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Unspinning the Washington Post Metrorail Survey

Today the Washington Post released the results of a telephone survey primarily about local transportation and Metro. At a first glance, the results seem to indicate that riders hold Metrorail in a positive light.  Overall, 71% of survey respondents gave the Metrorail system an overall positive rating. WMATA, beaming with pride, put a link to the survey results on its website.

However, there is more to the story than this superficial first glance. Dana Hedgpeth and Scott Clement of the Washington Post summarized the survey in an article with an egregiously misleading headline “Riders give Metro overall favorable marks.” By “riders” they mean people who don’t take Metrorail very often and certainly don’t rely on it as their primary way to commute to work.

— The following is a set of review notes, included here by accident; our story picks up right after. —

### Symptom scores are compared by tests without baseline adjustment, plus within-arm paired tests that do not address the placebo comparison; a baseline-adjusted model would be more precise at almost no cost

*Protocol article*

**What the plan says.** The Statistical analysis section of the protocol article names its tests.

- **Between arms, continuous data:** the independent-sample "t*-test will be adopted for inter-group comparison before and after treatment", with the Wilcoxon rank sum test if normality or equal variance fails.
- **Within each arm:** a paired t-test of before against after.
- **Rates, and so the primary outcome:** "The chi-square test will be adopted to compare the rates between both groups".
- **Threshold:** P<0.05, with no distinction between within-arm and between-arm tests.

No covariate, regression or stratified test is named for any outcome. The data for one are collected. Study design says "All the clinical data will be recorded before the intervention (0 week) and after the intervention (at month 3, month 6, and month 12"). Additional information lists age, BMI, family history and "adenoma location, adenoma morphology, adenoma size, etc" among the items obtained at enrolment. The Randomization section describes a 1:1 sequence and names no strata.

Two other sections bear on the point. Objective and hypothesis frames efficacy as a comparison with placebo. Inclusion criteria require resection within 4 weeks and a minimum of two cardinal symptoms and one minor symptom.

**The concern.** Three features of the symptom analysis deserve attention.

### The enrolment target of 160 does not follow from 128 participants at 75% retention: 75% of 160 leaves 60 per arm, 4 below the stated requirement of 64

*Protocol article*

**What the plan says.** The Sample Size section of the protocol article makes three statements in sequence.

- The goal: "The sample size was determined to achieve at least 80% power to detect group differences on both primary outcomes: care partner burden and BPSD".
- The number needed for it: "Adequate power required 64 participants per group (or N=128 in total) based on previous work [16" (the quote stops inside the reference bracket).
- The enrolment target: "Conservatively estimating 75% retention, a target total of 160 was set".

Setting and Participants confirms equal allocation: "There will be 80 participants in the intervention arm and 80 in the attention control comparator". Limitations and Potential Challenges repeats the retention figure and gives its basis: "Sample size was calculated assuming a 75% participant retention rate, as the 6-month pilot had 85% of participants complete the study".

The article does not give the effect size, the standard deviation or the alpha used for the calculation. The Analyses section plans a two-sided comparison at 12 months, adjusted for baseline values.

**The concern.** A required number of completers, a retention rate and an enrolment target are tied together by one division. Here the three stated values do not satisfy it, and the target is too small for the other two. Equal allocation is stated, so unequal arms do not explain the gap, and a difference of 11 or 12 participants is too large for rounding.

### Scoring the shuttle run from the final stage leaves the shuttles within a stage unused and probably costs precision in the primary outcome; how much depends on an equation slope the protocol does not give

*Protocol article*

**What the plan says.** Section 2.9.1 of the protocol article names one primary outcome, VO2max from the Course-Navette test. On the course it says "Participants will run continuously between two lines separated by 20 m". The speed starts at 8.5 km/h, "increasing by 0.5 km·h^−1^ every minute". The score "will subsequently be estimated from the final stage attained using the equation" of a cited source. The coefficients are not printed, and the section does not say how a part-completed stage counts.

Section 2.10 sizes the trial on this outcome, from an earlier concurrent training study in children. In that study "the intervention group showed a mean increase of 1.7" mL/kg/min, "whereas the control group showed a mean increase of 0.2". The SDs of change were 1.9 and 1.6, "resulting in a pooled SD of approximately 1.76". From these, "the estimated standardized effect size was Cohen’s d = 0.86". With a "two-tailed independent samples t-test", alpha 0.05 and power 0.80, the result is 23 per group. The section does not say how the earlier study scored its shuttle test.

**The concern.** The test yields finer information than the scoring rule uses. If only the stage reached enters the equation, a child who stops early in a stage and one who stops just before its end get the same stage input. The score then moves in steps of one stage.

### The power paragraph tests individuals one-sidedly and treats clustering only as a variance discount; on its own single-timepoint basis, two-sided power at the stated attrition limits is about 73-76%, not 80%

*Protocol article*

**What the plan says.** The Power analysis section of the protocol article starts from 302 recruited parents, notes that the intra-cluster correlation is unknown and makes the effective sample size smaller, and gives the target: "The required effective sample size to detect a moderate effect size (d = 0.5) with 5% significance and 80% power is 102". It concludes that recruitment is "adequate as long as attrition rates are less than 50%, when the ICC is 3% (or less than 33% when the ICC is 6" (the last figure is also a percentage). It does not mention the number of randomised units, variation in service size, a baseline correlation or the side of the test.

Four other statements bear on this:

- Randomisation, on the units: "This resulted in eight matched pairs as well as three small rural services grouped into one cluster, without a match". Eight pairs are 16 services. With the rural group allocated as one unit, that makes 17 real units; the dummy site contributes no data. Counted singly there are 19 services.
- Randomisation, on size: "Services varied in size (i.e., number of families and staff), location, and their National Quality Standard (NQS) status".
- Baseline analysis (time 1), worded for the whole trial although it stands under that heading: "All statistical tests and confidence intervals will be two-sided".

Allow me to explain. The Post conducted phone interviews with a random sample of 1,106 residents in the DC Metro area.  The survey was meant to capture the sentiment of residents of the DC Metro area, and not the everyday Metrorail customer. The responses reflected this in that:

- 79% of survey respondents said they do not ride Metrorail often. 

- Only 11% of commuting respondents said that Metrorail is their primary way of getting to work. 

Perhaps the survey respondents gave Metrorail positive reviews because they never have to deal with the “poorly lit stations, chronically broken escalators, … and near daily train delays.” 

Just last month, the Washington Post editorial board commented that, “Metrorail is a slow-rolling embarrassment whose creeping obsolescence is so pervasive, and so corrosive, that Washingtonians are increasingly abandoning it… To commuters who depend on Metrorail, it’s all become a major pain in the neck.”

Is the daily Metrorail rider’s sentiment more aligned with the Washington Post editorial board or the average DC area resident? Unfortunately this poll contributes very little towards answering that question, no matter how Dana Hedgpeth or Robert Thomson (aka Dr. Gridlock) try to spin it.

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